“There is a real danger of catastrophic avalanches occurring right now,” said Guy. “We’re advising people to avoid traveling in avalanche terrain and to be aware of possible avalanche terrain that may be above them. Some of these slide paths can reach into the valley bottoms. That means it’s not a good idea to go have a picnic below Redwell Basin.”

According to Guy, the extent of avalanche activity associated with this storm cannot be determined until the storm clears; however, the expectation is that it will be extensive.

On Wednesday, the danger went up to extreme, something Guy said had not happened in the six years he’d been forecasting for the avalanche center.

“There is serious potential for D4 avalanches—avalanches that could bury trucks and railway cars, knock down buildings, and destroy large sections of forest,” said Guy. “These are the 20-year slides that change landscapes.”

In town, many roofs have already slid, and snow is continuing to cause dangerous conditions.

“It keeps getting more and more exciting out there,” said Guy. “Now is a good time to practice being aware of your surroundings and managing risk.”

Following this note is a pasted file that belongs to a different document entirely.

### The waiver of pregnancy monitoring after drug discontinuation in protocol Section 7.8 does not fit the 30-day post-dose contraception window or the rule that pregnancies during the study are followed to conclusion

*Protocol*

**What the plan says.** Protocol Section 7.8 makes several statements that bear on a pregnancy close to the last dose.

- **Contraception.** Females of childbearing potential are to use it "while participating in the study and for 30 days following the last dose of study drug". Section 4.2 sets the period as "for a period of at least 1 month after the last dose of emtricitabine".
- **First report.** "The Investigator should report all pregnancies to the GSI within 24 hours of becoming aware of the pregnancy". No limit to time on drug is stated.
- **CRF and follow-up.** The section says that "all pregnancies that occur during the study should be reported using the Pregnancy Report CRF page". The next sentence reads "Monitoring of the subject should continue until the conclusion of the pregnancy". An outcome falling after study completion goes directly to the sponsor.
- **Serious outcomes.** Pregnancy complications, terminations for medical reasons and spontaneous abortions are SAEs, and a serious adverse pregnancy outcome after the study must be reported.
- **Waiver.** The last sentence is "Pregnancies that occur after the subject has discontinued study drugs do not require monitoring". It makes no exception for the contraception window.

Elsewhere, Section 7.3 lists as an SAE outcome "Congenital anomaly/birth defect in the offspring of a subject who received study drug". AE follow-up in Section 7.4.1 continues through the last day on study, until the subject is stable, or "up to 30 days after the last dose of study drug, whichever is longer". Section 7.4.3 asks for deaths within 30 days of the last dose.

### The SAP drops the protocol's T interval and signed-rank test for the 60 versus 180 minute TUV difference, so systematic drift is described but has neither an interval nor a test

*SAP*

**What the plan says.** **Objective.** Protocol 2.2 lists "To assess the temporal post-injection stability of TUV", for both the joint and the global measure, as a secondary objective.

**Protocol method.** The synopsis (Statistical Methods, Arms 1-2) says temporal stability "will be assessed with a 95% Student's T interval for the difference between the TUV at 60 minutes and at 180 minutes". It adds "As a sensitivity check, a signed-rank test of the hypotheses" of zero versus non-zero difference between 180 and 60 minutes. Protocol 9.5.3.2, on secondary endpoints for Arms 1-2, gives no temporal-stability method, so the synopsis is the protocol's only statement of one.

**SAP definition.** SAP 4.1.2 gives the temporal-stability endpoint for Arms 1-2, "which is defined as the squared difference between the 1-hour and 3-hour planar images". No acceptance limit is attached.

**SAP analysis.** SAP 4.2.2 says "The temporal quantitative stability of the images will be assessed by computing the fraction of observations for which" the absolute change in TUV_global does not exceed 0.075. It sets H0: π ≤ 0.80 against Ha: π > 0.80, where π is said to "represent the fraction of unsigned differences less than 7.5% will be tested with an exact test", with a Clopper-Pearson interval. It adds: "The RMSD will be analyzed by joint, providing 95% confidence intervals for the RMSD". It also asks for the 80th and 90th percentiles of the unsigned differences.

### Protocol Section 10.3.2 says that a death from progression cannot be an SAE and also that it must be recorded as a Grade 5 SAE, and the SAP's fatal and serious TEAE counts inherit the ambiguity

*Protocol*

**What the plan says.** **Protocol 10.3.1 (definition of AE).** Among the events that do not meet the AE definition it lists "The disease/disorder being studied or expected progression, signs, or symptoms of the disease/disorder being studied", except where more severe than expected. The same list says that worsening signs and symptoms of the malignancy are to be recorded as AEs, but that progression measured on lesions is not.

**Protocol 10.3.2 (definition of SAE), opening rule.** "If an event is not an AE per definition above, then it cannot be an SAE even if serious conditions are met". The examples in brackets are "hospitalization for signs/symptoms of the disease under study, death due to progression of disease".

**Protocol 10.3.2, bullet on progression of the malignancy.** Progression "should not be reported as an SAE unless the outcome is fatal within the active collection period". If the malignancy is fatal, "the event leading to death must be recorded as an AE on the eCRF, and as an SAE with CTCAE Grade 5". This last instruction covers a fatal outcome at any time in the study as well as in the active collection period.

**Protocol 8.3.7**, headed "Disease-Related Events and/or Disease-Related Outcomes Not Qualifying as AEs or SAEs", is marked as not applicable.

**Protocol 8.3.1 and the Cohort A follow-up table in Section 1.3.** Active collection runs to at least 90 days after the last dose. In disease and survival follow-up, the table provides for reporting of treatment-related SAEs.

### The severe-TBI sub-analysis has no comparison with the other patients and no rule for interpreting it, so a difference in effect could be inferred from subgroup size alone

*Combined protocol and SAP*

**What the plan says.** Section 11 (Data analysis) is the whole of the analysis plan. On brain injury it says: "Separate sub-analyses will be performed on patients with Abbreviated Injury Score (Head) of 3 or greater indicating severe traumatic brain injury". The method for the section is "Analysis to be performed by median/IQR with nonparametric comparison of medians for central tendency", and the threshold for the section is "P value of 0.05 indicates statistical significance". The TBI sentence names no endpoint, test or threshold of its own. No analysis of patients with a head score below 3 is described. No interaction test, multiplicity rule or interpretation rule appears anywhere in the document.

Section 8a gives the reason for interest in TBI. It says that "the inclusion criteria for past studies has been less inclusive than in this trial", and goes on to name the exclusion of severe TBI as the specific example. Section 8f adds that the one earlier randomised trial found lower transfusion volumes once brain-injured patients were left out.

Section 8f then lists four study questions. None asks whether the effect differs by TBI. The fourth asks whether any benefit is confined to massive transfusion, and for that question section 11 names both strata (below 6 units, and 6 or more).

That sounds like good advice, whether it means cleaning off the roof, staying off the road or avoiding the backcountry.

Putting this storm and this winter in context

While it may seem like this winter is shaping up to be well above the average, it’s more that these recent storms and especially the January 8 storm are exceptional.

The town of Crested Butte began keeping record of snowfall in 1962. Since that time the largest annual snowfall came in the winter of 1977-78 when 381 inches of snow were recorded to have fallen. By this date in that historic year, 365 inches had fallen. So far in the 2016-17 winter 155 inches of snow have been recorded, which is well below the 55-year-average of 202 inches. But remember it’s only January.